A Tale for the Time Being By Ruth Ozeki Viking, 2013 422 pp.; $27.95 cloth

A Tale for the Time Being
By Ruth Ozeki
Viking, 2013
422 pp.; $27.95 cloth

“The time being” is an English translation of the Japanese word uji, which is the title of a short piece of writing about time, by the 13th-century Zen master and poet Eihei Dogen. The time being is deep time, as opposed to linear, chronological time. The time being is a kind of eternal present. A time being is also a being who lives in time, who is alive, and who will therefore die. 

Ruth Ozeki, an American Japanese and a longtime Zen practitioner, begins the novel with an epigraph from Uji, and the book can be read as one long commentary on Dogen. I say this as one who loves Dogen’s writings, but it’s not so important. Readers need not know anything at all about Dogen. 

This is a book about the mysteries of time, how layers of time blend together, how time hurries by and slows down. It’s about our time, this big time we are all living in, this time of tsunamis, climate change, species extinction, undeclared war, Internet technology. And it’s about this time right now, this moment of hearing a crow calling on a branch, a moment that’s gone already. It’s about time past, the history we think we know about—World War II, for example—and about memory, and how when we look back and remember, or when we read journals and letters from the past, the layers of time get squashed together in the time being. Everything exists at once. Everything that has happened, or could have happened, all possibilities are present now. 

Stories are nested within stories in this large novel, like Russian dolls. Stories reflect stories, as in a hall of mirrors. 

The frame story is about a novelist named Ruth, who lives with her husband, Oliver, a tree-planting environmental artist, on Cortes Island in Canada’s Pacific Northwest, and who, we are told, is struggling with writer’s block and trying to finish a memoir that she’s been working on for years. Ruth Ozeki, the author, also happens to live with her husband, Oliver, on Cortes Island.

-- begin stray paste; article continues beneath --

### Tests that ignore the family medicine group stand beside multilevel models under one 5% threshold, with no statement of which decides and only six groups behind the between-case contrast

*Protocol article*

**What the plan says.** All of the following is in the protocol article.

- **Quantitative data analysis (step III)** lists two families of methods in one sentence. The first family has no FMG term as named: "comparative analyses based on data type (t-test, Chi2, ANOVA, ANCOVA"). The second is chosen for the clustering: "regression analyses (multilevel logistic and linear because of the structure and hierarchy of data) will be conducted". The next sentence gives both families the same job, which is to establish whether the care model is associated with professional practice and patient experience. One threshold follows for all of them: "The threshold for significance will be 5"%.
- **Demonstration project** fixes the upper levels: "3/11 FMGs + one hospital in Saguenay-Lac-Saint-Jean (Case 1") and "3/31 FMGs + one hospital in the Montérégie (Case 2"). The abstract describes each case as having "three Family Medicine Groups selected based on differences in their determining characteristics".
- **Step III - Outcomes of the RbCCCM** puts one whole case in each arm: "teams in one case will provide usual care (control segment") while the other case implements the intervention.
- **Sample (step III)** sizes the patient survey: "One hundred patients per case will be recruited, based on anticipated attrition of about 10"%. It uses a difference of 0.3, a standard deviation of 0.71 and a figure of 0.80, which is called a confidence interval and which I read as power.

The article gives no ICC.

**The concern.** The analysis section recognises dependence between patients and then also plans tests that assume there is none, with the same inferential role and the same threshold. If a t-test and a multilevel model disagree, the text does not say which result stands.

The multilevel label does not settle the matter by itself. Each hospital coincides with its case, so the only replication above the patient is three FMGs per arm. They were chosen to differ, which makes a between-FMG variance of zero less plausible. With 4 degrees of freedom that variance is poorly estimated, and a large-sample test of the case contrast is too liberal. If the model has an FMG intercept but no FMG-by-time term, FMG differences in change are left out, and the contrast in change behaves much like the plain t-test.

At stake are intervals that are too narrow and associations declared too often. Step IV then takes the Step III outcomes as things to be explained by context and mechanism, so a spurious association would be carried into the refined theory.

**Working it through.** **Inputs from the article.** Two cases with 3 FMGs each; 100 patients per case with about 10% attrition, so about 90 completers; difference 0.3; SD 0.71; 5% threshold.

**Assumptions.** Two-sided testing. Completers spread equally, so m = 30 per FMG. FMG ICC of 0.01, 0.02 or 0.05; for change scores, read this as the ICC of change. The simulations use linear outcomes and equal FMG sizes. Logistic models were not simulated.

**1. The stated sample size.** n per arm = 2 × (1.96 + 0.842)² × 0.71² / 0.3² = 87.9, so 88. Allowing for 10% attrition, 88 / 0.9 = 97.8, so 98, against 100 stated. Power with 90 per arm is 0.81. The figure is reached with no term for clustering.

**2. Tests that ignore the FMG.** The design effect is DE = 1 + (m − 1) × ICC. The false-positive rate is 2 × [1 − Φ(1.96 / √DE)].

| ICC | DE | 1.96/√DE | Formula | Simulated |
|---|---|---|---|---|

Ruth finds a package—a plastic freezer bag encrusted with barnacles—washed up on the beach. It contains a diary written in English, along with a batch of old letters in Japanese and French, and a kamikaze pilot’s watch. Ruth and Oliver think the package may be part of the flotsam that has just begun to wash up on the island’s beaches after the tsunami of 2011. 

Ruth begins to read the diary. And so, nested inside Ruth’s story is the story of a teenage girl in Tokyo named Nao (pronounced, significantly, “now”) Yasutani, who writes about her depressed unemployed father’s suicide attempts, and about being brutally bullied at school. From early childhood, Nao grew up in Sunnyvale, California, where her father had a good job as a computer programmer, but when he was laid off, they moved back to Japan, where he feels humiliated by his inability to find a job. Nao, for her part, is tortured by her schoolmates as an outsider, as “Transfer Student Yasutani,” and torture is not too strong a word for what she experiences: biting, cutting, cigarette burns on her flesh. Not surprisingly, she contemplates suicide herself. 

The pages of Nao’s diary are bound inside an old book cover: À la recherche du temps perdu, Par Marcel Proust. Nao is looking into the past, too. She writes about her beloved great grandmother, “old Jiko,” who, she thinks, is the only person who understands her. Jiko, still alive at the age of 104, is a Zen Buddhist nun, abbess of an ancient temple on the coast of Japan in Miyagi prefecture near Fukushima, the power plant that will melt down a decade later. Jiko’s wise old voice is threaded through Nao’s diary. 

Speaking of her plans to commit suicide, Nao says that very soon she is “going to graduate from time,” but she’s not going to do it until she’s written down Jiko’s life story. Another nesting doll. 

Nao finds some relief from her loneliness by writing in cafés, addressing herself to an unknown “you” who, she hopes, will some time in the future read her words and understand her. “I will write down everything I know about Jiko’s life in Marcel’s book, and when I’m done, I’ll just leave it somewhere, and you will find it. How cool is that? It feels like I’m reaching forward through time to touch you, and now that you’ve found it, you’re reaching back to touch me!” 

Ruth is that “you,” though Nao doesn’t know it. Ruth reads the diary about ten years after Nao wrote it, but she feels intimately connected with her in the present. 

The chapters alternate between Nao’s diary and Ruth’s life. But Ruth’s life doubles back on Nao’s as she becomes increasingly obsessed with the diary. Instead of working on her memoir, she turns detective, with Oliver’s help. She spends hours on the Internet searching for the people mentioned in the diary. They want to know: Did Nao kill herself? Did she survive the tsunami?